More Than Just a Game: Sports in American Life since 1945

By Kathryn Jay | Go to book overview

4. Making Sense of the Sixties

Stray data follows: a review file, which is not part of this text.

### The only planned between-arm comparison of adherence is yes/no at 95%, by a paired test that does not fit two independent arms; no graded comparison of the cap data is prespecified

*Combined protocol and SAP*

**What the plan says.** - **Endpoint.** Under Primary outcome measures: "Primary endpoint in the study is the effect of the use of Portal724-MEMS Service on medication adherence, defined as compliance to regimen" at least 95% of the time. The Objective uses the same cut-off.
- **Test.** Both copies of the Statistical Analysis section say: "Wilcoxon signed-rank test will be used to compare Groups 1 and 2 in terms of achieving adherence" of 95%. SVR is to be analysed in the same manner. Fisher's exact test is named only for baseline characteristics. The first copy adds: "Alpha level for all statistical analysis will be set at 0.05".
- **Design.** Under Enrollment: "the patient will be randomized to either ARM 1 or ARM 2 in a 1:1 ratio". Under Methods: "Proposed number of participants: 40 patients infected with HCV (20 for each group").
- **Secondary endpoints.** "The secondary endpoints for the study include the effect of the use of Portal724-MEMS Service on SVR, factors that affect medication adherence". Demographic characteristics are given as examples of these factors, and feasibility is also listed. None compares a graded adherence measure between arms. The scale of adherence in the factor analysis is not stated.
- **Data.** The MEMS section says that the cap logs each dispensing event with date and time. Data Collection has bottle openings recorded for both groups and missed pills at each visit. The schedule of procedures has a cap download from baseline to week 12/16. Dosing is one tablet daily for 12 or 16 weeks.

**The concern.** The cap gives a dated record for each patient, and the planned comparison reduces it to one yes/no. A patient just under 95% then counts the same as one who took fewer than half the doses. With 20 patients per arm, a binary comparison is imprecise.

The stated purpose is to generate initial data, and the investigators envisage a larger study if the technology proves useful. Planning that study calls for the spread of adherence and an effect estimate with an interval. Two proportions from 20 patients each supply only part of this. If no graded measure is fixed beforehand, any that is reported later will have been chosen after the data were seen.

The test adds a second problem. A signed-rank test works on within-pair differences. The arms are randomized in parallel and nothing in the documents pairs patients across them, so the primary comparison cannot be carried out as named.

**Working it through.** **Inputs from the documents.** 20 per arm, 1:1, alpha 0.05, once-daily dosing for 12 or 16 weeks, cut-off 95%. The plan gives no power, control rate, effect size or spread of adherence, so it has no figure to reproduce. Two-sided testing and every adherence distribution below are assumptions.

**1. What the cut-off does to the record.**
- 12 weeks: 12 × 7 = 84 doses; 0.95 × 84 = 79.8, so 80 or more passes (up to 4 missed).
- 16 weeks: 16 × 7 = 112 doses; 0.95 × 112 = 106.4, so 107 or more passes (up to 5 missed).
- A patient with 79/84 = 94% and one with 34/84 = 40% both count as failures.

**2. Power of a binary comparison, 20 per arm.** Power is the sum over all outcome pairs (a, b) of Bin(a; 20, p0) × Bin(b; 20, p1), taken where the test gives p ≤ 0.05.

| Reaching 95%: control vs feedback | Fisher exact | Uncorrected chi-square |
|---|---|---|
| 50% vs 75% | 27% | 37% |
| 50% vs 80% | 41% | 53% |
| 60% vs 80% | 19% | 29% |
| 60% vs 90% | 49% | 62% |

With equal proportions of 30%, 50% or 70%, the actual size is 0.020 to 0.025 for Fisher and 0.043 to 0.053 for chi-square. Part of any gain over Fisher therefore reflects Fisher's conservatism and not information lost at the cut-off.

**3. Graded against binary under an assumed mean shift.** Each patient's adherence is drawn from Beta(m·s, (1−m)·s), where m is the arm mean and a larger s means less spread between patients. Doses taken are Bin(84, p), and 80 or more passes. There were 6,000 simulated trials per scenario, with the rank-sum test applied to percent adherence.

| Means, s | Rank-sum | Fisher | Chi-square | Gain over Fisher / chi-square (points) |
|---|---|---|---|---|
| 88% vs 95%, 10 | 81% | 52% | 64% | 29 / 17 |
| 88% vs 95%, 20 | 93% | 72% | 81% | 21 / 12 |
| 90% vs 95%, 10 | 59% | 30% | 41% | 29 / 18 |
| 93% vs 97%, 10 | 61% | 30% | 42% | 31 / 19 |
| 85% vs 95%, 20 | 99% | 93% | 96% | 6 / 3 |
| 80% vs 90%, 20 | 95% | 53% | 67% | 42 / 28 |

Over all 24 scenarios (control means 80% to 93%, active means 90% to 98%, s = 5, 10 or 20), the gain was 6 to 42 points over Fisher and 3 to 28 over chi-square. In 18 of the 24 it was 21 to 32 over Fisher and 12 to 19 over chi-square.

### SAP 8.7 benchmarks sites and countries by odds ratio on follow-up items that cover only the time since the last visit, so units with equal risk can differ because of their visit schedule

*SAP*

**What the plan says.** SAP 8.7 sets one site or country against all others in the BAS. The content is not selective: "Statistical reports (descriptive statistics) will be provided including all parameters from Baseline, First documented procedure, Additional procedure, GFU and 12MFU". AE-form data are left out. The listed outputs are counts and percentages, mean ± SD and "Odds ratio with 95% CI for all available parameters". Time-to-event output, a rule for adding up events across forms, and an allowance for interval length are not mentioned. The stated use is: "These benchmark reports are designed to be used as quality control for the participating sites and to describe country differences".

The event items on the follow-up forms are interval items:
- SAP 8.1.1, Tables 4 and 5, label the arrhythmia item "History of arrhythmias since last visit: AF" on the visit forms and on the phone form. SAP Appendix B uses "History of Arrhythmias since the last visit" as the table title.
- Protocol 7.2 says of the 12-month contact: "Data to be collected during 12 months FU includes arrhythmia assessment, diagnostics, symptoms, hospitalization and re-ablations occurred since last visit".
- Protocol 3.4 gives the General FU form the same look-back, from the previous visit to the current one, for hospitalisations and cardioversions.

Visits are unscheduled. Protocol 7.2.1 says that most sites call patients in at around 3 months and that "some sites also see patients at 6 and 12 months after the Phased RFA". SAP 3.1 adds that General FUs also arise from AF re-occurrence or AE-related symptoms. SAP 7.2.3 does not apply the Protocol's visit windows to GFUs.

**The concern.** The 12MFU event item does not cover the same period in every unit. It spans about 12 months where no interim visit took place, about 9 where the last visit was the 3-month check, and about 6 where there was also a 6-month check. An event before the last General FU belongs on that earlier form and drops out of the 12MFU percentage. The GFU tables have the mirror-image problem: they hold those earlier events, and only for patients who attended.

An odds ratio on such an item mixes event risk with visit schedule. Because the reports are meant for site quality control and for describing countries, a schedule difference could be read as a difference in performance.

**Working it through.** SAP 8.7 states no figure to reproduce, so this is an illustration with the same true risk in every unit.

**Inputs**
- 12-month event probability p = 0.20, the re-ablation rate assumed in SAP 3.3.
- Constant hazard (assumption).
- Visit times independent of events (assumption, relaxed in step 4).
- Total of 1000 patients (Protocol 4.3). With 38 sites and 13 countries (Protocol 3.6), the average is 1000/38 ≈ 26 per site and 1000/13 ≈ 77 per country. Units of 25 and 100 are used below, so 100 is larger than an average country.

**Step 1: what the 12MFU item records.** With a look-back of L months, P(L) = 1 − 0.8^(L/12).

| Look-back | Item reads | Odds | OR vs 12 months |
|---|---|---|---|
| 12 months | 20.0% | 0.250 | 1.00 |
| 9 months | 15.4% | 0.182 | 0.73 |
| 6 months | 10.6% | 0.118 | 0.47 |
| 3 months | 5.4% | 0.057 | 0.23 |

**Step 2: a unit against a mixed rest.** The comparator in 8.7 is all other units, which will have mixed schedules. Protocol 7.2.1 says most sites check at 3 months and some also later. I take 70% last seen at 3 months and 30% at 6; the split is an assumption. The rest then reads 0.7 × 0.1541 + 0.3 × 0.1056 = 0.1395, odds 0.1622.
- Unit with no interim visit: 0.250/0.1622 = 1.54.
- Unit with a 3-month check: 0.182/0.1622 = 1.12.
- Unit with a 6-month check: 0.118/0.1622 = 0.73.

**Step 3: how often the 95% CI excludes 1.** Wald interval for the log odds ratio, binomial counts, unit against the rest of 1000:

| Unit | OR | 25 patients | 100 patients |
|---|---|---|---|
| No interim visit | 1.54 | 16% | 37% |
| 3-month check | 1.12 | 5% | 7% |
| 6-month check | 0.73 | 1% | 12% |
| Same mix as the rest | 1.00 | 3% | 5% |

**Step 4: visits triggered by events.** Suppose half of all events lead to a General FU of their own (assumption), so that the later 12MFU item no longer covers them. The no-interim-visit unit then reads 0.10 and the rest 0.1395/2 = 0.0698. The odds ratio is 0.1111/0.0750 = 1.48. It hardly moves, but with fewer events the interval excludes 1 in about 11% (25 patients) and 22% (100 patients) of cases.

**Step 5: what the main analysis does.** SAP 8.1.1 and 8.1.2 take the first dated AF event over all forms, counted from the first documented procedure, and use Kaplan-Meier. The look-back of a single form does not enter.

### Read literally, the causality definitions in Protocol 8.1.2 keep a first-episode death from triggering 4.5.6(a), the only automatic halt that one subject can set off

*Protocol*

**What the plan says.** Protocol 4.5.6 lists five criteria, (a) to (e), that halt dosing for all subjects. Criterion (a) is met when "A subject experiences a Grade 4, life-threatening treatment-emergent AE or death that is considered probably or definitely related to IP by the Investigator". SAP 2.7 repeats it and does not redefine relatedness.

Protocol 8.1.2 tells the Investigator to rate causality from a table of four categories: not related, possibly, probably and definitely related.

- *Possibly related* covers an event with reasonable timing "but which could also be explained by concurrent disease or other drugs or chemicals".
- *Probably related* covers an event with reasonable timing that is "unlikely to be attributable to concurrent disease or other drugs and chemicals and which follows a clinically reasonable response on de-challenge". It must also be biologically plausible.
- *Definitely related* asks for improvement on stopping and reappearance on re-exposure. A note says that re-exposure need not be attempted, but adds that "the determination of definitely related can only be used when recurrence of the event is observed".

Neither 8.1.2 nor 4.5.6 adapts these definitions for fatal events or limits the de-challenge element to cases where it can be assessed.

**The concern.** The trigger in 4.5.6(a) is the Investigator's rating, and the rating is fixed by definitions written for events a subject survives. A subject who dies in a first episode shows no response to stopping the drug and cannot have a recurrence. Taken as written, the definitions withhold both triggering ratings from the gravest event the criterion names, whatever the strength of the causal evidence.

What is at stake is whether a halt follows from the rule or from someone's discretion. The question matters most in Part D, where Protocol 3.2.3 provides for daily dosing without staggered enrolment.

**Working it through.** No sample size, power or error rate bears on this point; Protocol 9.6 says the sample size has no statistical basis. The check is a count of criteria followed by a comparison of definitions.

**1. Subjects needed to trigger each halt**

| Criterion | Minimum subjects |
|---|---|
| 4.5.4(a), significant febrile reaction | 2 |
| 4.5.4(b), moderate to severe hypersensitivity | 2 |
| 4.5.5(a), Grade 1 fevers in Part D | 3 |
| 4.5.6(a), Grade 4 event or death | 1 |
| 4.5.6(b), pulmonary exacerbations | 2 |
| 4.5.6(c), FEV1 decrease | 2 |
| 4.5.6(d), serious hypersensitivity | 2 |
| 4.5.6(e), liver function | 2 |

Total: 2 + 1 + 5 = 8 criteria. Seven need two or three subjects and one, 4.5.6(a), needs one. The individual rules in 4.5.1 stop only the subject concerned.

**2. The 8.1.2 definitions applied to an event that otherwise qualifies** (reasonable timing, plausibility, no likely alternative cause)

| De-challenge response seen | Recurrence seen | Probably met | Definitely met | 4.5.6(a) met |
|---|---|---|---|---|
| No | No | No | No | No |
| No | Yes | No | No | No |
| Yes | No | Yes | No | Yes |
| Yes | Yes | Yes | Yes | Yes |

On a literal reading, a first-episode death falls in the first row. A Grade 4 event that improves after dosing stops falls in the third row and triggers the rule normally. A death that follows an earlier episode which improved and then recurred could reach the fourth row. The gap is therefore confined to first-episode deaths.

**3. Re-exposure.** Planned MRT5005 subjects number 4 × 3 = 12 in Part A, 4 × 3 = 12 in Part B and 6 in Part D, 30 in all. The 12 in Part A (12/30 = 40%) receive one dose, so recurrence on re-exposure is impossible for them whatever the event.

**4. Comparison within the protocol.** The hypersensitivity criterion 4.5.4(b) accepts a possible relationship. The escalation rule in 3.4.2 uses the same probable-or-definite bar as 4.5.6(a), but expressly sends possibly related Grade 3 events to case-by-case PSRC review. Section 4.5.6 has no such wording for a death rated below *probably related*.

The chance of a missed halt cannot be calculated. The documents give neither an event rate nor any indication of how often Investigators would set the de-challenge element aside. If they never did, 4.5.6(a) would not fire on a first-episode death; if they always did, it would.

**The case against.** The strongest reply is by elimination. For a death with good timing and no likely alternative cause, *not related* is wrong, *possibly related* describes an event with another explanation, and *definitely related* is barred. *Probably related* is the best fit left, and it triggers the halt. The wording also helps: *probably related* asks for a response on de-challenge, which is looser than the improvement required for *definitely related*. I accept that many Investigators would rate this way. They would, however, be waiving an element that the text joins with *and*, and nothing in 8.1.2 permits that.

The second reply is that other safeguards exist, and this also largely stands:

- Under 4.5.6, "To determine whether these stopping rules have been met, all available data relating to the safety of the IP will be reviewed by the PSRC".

January 1, 1964: The top-ranked University of Texas -J Longhorns faced the number two Midshipmen of the United States Naval Academy in college football's Cotton Bowl. Navy's star quarterback Roger Staubach threw for 228 yards, but the Longhorns dominated from the start, winning the contest 28 to 6 and finishing their season a perfect 11-0. On the same day, coach Bear Bryant's Alabama team kicked four field goals to hold off Ole Miss 12 to 7 in the Sugar Bowl, while the Nebraska Cornhuskers narrowly overcame the Auburn Tigers in the Orange Bowl, and Illinois beat the University of Washington in the Rose Bowl. It should come as no surprise that the Alabama, Ole Miss, Texas, and Auburn squads had no African American players. In fact, Ole Miss earned a spot in the Sugar Bowl because bowl officials decided against offering a bid to an integrated Pittsburgh Panthers, who demanded that their two African American players be allowed the same training privileges as white players. Even the Navy squad represented a school that admitted only fifty-one African Americans in the twenty years between 1945 and 1964; the football team itself had remained all white until Darryl Hill integrated the unit in 1962.

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